Modern Latin American Literature: A Very Short Introduction

Oxford University Press
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This Very Short Introduction chronicles the trends and traditions of modern Latin American literature, arguing that Latin American literature developed as a continent-wide phenomenon, not just an assemblage of national literatures, in moments of political crisis. With the Spanish American War came Modernismo, the end of World War I and the Mexican Revolution produced the avant-garde, and the Cuban Revolution sparked a movement in the novel that came to be known as the Boom. Within this narrative, the author covers all of the major writers of Latin American literature, from Andrés Bello and José María de Heredia, through Borges and García Márquez, to Fernando Vallejo and Roberto Bolaño.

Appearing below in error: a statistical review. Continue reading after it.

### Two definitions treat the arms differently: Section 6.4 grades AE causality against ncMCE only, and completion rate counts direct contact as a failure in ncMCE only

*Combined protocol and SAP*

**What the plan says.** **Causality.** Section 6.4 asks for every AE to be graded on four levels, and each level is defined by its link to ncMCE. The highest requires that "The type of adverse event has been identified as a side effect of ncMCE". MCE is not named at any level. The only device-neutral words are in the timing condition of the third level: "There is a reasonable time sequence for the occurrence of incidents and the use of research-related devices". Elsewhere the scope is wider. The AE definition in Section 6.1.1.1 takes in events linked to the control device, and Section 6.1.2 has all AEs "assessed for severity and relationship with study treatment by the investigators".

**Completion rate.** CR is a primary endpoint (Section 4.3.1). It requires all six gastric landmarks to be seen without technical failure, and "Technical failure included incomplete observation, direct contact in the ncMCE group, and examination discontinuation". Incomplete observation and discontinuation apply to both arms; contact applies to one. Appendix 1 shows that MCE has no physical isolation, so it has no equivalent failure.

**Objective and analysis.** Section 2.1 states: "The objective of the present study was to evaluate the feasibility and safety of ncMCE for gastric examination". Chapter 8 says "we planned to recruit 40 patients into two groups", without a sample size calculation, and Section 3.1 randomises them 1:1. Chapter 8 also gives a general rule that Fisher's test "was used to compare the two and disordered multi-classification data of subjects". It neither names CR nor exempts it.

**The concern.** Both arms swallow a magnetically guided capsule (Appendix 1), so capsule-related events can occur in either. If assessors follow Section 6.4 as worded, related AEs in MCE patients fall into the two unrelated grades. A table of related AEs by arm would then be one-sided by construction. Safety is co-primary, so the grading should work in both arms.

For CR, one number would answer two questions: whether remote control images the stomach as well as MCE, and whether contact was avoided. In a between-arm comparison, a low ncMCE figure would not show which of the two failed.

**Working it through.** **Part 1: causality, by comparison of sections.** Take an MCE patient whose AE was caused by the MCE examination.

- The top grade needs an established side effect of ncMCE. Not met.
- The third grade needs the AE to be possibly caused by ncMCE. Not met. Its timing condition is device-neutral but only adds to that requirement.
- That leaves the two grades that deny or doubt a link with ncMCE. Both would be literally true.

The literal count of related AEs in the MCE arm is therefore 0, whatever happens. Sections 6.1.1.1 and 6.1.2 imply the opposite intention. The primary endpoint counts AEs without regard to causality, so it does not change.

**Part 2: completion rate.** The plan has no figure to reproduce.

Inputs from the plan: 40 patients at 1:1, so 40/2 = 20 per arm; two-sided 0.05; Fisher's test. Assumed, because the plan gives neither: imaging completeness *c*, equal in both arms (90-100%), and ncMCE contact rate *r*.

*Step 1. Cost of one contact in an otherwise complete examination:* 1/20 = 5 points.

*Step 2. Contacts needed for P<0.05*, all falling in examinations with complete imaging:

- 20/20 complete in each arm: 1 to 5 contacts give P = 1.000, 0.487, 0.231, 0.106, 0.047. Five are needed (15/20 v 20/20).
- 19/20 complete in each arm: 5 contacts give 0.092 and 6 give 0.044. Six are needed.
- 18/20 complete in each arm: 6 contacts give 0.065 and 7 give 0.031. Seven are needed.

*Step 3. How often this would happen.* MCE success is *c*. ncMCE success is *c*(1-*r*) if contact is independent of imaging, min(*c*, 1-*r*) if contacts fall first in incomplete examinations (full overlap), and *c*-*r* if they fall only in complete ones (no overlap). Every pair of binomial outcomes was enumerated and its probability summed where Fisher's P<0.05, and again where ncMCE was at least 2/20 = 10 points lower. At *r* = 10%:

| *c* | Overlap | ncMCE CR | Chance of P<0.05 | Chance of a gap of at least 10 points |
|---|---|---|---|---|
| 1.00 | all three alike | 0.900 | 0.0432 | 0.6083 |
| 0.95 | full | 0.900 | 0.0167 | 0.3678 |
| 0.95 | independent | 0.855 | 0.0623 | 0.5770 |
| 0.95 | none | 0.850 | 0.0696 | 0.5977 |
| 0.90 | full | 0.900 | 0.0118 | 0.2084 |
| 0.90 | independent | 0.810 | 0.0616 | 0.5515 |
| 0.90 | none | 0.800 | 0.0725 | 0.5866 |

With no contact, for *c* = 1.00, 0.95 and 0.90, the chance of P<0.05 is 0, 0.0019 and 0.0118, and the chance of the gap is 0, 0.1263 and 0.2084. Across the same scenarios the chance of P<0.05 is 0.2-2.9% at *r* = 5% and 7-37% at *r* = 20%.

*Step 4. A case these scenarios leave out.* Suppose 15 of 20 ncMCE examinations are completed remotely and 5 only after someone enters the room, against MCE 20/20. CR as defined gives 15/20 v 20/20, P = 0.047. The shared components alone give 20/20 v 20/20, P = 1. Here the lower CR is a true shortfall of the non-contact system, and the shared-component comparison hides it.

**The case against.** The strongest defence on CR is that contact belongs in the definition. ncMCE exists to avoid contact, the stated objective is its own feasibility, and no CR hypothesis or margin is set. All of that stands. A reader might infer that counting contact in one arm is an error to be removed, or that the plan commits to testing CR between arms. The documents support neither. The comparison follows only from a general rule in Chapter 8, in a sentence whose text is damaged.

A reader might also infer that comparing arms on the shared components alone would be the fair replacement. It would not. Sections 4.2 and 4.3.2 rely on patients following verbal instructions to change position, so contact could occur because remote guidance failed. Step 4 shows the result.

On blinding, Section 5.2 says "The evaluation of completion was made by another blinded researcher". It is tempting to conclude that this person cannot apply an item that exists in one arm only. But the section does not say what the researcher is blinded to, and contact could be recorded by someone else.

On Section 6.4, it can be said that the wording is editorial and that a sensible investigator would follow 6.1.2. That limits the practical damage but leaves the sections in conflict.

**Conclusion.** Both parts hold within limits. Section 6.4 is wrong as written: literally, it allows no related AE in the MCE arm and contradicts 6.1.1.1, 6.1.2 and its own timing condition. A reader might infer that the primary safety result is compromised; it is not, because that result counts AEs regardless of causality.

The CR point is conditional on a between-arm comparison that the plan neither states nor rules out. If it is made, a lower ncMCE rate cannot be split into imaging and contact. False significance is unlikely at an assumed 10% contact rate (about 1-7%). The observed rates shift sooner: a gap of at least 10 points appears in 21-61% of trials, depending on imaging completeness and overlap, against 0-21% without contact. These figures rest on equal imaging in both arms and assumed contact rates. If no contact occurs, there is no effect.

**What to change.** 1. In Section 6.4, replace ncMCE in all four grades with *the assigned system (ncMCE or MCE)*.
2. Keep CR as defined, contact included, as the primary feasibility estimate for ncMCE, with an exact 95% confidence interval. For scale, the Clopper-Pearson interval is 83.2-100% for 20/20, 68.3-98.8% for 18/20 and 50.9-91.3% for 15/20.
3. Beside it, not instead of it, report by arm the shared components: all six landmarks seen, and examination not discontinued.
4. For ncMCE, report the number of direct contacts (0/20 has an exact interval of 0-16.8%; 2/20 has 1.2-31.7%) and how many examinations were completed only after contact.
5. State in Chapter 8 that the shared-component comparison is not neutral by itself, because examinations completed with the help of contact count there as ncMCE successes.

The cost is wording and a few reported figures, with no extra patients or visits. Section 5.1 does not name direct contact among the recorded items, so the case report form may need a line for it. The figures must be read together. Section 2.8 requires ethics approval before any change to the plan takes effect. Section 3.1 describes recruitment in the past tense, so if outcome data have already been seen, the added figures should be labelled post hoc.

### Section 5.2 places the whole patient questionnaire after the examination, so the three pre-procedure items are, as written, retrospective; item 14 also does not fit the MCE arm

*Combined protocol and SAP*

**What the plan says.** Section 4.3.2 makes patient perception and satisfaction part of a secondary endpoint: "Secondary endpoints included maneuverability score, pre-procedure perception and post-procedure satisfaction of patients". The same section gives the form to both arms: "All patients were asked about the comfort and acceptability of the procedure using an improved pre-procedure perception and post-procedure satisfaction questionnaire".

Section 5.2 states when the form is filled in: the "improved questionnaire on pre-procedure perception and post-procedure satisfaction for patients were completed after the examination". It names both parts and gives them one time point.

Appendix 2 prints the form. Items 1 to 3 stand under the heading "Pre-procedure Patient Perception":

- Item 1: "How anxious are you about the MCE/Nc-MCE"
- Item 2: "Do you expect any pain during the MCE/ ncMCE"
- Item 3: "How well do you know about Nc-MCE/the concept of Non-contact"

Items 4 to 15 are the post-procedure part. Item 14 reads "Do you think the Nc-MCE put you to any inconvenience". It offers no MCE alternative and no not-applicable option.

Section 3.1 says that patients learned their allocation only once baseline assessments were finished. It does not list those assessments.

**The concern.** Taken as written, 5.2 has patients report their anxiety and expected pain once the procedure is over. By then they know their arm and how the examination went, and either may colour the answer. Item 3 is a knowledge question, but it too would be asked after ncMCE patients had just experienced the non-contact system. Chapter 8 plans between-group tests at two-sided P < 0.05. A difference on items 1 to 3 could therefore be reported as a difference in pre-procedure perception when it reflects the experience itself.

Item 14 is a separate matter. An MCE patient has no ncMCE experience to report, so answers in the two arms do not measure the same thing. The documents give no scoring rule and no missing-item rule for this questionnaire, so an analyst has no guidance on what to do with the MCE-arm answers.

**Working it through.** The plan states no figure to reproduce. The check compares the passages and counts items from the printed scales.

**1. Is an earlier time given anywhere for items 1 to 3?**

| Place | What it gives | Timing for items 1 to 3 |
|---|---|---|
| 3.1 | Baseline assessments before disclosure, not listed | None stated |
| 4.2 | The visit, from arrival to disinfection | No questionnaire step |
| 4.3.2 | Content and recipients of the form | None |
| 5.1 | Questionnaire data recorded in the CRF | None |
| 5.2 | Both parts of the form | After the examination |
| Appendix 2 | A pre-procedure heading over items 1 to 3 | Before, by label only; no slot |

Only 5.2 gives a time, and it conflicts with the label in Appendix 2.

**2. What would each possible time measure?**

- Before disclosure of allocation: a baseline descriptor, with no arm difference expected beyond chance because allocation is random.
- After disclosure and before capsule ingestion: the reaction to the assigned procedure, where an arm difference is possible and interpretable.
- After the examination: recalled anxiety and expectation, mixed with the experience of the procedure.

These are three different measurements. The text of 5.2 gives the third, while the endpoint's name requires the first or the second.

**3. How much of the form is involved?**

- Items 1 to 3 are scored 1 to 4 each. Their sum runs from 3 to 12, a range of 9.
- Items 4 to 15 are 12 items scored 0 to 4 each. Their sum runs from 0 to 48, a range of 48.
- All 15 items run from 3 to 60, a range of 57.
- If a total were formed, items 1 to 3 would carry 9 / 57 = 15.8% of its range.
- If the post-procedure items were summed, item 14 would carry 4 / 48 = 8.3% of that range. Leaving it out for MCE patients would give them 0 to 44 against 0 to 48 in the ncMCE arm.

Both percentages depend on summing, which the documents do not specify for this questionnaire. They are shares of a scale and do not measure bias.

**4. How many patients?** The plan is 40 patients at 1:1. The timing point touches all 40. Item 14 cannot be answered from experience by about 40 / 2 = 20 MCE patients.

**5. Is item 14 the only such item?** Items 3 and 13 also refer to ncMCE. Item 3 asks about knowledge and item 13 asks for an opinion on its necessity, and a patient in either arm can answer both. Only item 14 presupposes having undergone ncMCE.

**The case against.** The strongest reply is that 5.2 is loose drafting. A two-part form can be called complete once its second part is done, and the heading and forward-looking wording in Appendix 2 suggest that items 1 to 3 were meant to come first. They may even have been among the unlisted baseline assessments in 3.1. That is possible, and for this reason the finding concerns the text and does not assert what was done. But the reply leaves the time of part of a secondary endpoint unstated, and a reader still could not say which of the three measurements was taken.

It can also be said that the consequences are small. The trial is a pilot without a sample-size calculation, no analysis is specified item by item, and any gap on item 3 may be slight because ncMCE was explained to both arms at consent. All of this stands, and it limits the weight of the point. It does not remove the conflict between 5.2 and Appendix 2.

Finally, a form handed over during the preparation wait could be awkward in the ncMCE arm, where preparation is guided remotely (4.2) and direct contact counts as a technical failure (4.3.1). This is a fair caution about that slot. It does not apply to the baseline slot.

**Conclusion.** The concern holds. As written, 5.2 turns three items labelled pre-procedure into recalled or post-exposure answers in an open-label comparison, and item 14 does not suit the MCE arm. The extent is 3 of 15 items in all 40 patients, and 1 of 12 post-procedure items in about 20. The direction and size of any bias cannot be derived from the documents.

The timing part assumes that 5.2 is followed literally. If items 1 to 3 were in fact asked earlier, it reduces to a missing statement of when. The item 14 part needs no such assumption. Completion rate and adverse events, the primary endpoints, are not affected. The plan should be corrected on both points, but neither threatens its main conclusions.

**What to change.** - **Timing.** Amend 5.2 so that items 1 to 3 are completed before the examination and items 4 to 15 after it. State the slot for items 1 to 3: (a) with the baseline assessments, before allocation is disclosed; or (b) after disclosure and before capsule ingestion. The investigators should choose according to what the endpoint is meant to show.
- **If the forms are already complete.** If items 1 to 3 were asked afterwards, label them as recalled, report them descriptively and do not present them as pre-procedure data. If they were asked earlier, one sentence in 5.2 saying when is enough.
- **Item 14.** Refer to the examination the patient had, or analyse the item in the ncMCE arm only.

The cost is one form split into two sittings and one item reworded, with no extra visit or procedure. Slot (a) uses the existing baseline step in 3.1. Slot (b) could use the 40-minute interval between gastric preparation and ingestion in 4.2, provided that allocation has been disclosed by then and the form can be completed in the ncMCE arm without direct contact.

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About the author

Roberto Gonzalez Echevarria is the Sterling Professor of Hispanic and Comparative Literature at Yale University and the author of many books on Spanish, Latin American, and comparative literature. He was awarded the 2010 National Humanities Medal by the President of the United States.
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Additional Information

Publisher
Oxford University Press
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Published on
Jan 13, 2012
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Pages
152
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ISBN
9780199921058
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Best For
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Language
English
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Genres
Literary Collections / Caribbean & Latin American
Literary Criticism / General
Literary Criticism / Reference
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Content Protection
This content is DRM protected.
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Eligible for Family Library